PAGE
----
The previous journal entry left us with the breakdown of the van and the hopeful starting the following morning in chilly Canberra, the saga continues….
The engine, like every other time, started and ran, as if yesterday’s troubles never existed – I gave the dashboard an untrusting squint and slowly got out of the cabin as if the slightest movement would end the pleasing purr of the machine.
A few more minutes passed and the good fortune continued, my confidence increased to the point of tearing down camp for the next leg of the journey. Andy, whom I met the day previous pulled up next to me in a wonderful display of compassion to ensure I was OK. He remarked at its operation and I responded with a prideful grunt – ahh, the world was right again.
Onward along the flat black conduit that would take me to the Monastery of Eleven Strings, the sanctuary of flora, fauna and the graceful abode of Victoria and Bunk. It appeared to be the season of inconvenient breakdowns, Vic’s car had been the casualty of clutch malfunction and they had both hitchhiked to Sydney for the weekend while the local mechanic exchanged parts for dollars to get it running again – oh how we so much rely on these things.
It was the day after, that I coasted down the no-through-road dirt track leading to the monastery, going the other way to me, forcing both to the opposite shoulder was a cage tray truck, one that you might see hauling masses of cans and bottles for recycling. To my surprise this white rattling giant housed those of whom I visit – joy, happiness, smiles, hugs through the window. We drove off in opposites, one questing for the sanctuary, the other for the now repaired transport.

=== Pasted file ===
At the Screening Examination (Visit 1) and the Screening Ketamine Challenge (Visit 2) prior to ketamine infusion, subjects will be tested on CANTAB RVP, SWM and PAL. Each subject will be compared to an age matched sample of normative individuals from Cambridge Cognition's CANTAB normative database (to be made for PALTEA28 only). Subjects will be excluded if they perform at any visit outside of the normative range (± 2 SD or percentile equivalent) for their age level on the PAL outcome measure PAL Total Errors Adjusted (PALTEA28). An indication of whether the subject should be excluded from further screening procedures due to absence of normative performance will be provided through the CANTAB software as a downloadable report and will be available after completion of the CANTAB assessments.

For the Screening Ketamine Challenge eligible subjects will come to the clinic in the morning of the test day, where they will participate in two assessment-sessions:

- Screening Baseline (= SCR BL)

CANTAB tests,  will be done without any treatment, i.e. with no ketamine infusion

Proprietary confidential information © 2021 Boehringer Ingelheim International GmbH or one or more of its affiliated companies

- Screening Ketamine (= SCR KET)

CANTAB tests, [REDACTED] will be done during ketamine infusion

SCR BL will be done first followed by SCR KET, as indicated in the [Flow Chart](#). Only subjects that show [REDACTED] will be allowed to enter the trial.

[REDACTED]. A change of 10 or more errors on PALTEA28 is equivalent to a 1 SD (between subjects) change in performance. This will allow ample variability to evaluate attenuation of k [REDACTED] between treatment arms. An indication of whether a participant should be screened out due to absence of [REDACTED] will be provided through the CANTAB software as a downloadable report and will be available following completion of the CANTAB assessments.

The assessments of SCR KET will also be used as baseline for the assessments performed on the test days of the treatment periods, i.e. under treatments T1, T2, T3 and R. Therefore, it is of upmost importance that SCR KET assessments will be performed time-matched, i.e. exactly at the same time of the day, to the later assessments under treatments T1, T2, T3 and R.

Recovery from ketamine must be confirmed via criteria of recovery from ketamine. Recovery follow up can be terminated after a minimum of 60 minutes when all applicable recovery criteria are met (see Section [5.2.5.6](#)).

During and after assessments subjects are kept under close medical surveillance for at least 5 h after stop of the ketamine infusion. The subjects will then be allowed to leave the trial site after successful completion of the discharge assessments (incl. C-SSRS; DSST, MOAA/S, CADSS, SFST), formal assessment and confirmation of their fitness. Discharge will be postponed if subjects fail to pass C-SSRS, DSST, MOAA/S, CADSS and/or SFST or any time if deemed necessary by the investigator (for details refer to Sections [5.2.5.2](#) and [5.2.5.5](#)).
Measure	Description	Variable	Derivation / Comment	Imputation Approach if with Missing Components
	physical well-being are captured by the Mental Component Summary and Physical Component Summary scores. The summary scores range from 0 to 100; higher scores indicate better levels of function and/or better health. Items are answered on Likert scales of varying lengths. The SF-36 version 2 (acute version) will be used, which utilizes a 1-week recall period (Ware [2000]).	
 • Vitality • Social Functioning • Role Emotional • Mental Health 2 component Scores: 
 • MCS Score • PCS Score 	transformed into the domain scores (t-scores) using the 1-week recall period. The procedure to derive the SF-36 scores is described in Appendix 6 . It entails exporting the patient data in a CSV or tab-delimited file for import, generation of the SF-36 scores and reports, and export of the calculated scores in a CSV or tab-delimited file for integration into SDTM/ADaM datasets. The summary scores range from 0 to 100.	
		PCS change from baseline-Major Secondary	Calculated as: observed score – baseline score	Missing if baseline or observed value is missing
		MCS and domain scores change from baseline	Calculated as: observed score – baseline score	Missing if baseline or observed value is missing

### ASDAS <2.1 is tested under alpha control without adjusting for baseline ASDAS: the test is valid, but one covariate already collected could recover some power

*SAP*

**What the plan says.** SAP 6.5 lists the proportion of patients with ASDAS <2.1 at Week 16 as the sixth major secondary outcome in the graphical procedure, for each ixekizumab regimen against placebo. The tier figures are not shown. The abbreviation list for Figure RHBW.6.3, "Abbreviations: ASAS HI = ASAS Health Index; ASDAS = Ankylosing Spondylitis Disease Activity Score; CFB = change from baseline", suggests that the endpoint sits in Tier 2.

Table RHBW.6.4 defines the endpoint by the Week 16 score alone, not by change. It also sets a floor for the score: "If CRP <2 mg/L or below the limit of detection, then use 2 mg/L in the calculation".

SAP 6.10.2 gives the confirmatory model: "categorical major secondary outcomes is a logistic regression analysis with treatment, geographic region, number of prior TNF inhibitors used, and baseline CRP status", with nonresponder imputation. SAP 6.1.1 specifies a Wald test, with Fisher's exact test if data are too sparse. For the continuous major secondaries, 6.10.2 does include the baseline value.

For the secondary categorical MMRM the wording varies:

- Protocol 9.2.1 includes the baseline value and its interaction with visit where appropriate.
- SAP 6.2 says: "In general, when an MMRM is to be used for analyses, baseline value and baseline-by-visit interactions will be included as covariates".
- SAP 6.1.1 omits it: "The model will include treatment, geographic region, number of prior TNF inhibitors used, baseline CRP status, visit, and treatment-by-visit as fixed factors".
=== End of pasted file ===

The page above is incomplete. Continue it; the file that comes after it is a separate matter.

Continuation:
The Eleven Strings Monastery is a haven for artistic aficionados, be it with paint or graphite gradient, film, fancy lighting, or the tapestry of life. I stepped along the rocky driveway toward a cabin, stilted against the gentle slope of a hill, cactus and acacia the floral theme toward my eye, solar panels pointed gaze to where the sun could pierce if not for the cloudy skies, and a wide wooden balcony, bathed in the experience of many a gathering overlooked the intensely steep hills all around. Climbing the pine wood steps to the front door I looked adoringly at the seedling nursery, protected from the elements on all sides by green shade cloth. Crossing the threshold to the interior was a wash with – how can I explain it – exciting quirky décor, a life size Princess Leia, caught my eye and aimed a blaster pistol in my direction as she stood before folding partitions that separated the front room, one who’s bed looked out a full size window to the bushland opposite. The kitchen had an old fashioned warmth that gives evidence of the love poured into meals prepared – spices adorned the wall while the pantry, abstaining from a sheltered environment, spread over shelves covering an entire wall. The lounge room separated by books, movies and vinyl music was hung with tapestries, artwork and Chinese lanterns that invited a feeling of undersea mystery. I dropped bag, made tea and made self at home.